First things first, we need to go over why there is relatively little discussions of the World War II era labor unrest or challenges the notion of consensus around production for the war effort in America. The Cold War binary of communism and liberalism has distracted American Liberal-era historians to the social reality of “wildcat” unrest during the War. This is because communist union leadership, liberal business owners, and politicians agreed around producing at all costs for the war effort. Therefore, historians almost exclusively looked into the competing visions of communism and liberalism and missed all the leftists that fell outside this ridged binary. Anarchists in the 1940s and the World War II era wildcat strike wave in America are great examples of this historical oversight. For British history things are a bit different. Historians of British anarchism like Carissa Honeywell have long recognized the “myth of wartime consensus.” Her history follows the “War Commentary” anarchists as they faced immense government repression in the aftermath of World War II. Honeywell highlighted the revolutionary potential of these anarchists to explain why the British State cracked down on them so ruthlessly. In America, the history is less developed. Pulitzer Prize willing historian of the Liberal-era America, David Kennedy, argues that the American people came together in consensus after seeing the state working on their behalf. By focusing on American anarchists in the 1940s, we see that this “consensus” is a myth.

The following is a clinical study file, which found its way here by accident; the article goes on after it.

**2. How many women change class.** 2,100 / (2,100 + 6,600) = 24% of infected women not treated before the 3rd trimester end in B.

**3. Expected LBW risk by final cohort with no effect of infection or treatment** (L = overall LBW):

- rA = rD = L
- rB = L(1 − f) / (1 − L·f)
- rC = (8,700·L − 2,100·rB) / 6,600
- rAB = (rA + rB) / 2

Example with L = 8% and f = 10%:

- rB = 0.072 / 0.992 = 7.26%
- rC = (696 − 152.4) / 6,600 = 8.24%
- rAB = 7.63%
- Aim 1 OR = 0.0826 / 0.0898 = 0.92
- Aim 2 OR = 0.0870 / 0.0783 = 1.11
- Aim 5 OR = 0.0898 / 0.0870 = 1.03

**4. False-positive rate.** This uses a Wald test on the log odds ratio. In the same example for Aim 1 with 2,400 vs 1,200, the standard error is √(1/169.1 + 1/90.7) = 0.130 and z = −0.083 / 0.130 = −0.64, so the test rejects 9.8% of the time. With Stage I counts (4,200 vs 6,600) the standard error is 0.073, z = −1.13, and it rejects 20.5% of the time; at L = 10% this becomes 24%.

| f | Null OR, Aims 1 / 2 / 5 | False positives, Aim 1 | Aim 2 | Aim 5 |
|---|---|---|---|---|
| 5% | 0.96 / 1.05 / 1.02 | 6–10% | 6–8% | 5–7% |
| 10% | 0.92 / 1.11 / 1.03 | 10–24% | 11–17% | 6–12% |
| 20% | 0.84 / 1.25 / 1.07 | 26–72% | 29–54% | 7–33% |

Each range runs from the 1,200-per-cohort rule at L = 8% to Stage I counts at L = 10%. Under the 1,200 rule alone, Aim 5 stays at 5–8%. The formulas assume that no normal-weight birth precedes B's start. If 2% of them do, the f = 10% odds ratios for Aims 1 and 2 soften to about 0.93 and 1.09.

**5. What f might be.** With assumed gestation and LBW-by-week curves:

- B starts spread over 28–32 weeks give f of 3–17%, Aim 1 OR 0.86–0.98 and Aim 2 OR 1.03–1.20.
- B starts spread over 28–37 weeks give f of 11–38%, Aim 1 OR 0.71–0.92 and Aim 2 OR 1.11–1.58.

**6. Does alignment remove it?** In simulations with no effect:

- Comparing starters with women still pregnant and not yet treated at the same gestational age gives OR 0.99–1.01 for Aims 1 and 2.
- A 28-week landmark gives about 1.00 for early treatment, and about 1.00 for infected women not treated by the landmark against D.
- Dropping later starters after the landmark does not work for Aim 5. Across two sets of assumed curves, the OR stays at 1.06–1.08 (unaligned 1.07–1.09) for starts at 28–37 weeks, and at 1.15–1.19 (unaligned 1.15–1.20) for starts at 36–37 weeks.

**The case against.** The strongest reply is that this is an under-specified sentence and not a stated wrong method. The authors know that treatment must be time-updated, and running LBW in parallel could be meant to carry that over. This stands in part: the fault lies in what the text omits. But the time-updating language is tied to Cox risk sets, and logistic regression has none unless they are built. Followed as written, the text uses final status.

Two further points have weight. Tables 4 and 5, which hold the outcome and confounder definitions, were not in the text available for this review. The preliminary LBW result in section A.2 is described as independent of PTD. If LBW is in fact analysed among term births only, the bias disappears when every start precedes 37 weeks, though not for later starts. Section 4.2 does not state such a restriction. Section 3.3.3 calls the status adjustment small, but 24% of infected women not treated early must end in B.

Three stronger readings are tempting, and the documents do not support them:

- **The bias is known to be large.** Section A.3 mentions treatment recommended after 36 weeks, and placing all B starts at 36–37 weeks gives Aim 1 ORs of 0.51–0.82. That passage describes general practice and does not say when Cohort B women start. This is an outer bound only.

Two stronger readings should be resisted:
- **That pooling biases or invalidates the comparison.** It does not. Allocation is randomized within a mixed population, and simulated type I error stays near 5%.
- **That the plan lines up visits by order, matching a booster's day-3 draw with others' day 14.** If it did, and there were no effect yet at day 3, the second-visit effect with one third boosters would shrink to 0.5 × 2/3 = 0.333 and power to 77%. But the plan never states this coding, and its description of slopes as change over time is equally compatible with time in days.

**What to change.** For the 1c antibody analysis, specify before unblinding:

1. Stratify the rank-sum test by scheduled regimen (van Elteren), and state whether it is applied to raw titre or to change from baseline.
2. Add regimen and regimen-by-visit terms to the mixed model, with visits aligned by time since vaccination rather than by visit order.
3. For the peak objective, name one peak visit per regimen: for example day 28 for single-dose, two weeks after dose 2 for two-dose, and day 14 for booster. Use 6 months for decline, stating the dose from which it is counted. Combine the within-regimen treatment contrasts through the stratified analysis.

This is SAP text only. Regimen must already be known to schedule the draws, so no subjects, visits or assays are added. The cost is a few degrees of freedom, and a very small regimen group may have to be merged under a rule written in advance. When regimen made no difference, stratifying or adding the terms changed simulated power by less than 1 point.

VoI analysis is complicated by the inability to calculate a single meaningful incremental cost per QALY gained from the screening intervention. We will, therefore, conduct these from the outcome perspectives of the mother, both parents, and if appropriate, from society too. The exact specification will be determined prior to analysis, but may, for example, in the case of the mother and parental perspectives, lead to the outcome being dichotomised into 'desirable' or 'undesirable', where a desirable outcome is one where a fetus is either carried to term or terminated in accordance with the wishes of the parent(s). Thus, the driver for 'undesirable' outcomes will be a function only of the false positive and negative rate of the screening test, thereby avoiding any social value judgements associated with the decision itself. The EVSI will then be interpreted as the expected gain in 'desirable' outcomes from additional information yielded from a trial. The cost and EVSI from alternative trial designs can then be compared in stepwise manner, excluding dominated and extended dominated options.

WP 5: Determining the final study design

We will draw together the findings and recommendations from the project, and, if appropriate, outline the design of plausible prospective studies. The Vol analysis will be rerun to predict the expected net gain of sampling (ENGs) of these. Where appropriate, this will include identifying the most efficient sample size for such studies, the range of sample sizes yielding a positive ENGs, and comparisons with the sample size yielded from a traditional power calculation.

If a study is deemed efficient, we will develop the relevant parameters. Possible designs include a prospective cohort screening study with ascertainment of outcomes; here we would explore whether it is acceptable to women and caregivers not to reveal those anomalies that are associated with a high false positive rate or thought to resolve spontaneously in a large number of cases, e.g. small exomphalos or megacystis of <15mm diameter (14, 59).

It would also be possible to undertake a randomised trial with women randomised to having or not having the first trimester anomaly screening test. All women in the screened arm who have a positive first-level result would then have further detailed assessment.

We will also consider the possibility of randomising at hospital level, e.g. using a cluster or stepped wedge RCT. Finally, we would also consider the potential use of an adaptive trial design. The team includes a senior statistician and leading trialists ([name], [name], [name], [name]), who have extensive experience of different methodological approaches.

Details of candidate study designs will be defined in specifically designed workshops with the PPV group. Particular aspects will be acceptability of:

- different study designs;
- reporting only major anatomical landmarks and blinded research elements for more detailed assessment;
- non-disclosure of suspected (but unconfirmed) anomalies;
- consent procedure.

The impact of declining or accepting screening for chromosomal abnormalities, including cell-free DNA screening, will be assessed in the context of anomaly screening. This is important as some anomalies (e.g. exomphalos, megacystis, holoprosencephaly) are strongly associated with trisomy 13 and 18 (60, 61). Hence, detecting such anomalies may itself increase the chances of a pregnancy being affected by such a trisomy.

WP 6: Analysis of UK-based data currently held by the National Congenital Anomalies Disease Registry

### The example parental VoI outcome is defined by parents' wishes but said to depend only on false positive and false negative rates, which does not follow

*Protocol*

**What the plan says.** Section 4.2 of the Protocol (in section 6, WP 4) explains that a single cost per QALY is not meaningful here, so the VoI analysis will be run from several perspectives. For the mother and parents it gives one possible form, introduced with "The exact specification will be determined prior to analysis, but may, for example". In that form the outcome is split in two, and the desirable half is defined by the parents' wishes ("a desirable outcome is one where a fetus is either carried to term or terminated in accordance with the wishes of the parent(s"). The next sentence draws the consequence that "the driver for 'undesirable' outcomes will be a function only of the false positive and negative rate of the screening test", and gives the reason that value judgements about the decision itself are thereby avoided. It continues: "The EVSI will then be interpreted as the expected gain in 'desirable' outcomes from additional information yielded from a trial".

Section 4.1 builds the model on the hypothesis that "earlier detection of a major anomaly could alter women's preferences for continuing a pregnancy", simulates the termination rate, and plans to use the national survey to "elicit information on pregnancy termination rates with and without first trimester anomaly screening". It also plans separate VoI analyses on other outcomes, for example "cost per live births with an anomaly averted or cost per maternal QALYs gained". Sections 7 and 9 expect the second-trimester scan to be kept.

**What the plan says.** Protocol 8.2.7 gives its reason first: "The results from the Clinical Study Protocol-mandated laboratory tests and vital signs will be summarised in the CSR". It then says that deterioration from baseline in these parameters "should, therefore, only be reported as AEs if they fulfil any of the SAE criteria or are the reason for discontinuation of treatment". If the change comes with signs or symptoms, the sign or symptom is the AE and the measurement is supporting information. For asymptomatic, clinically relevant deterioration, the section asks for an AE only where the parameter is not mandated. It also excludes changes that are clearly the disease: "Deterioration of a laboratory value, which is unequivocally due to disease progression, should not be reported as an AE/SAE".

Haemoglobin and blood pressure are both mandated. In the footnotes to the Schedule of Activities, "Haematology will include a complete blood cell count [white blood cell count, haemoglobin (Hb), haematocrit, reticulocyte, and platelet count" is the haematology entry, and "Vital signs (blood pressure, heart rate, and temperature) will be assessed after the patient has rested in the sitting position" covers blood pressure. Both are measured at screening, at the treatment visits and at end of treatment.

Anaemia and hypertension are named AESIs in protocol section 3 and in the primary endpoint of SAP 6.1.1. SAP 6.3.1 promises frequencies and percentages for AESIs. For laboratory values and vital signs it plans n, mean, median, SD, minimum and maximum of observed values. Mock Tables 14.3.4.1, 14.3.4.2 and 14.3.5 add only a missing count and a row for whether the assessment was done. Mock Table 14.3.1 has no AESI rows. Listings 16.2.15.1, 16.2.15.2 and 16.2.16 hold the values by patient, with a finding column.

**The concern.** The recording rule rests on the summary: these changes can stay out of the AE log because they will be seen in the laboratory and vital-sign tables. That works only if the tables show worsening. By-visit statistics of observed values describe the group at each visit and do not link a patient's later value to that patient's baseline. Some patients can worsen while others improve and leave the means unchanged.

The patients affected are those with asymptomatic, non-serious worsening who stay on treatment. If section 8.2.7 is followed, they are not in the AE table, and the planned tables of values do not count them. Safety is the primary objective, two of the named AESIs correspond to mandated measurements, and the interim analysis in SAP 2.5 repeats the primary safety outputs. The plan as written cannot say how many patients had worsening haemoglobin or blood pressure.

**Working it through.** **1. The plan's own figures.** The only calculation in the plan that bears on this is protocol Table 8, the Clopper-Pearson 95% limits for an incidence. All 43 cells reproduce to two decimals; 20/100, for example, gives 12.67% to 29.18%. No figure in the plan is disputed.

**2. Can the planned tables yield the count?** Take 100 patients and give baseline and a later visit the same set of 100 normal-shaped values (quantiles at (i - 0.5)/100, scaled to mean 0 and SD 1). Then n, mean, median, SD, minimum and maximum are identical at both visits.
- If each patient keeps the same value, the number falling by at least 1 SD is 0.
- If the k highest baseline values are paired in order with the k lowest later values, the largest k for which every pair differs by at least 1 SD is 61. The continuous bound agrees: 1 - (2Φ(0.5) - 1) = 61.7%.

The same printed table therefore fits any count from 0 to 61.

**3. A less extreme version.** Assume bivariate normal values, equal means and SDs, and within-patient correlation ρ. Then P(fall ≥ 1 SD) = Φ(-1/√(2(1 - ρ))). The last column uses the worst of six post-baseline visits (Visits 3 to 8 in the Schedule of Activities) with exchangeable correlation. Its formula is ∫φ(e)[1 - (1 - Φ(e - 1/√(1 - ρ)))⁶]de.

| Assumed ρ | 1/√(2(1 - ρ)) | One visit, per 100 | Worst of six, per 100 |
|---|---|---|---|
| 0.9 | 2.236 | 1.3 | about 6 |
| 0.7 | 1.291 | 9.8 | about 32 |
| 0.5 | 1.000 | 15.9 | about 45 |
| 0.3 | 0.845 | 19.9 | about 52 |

If we were to focus on labor leadership alone, then it would appear that unions willingly supported the no-strike clause agreement with the federal government and came together to produce at all costs. At the start of the war leaders of the major labor confederations, the AFL and CIO, pledged their support for the war effort and American government. The AFL released the statement, “To cease production is to strike at the very heart of the nation.” The CIO similarly announced it would “redouble its energies to promote and plan for ever-increasing production.” Over the radio, Philip Murray of the CIO urged labor to “Work! Work! Work! Produce! Produce! Produce!” The historian Jeremy Brecher argues that even the most left-leaning communist union leaders turned against the workers to help the Soviet Union and American war effort. A 1944 article in Business Week even went as far as to claim: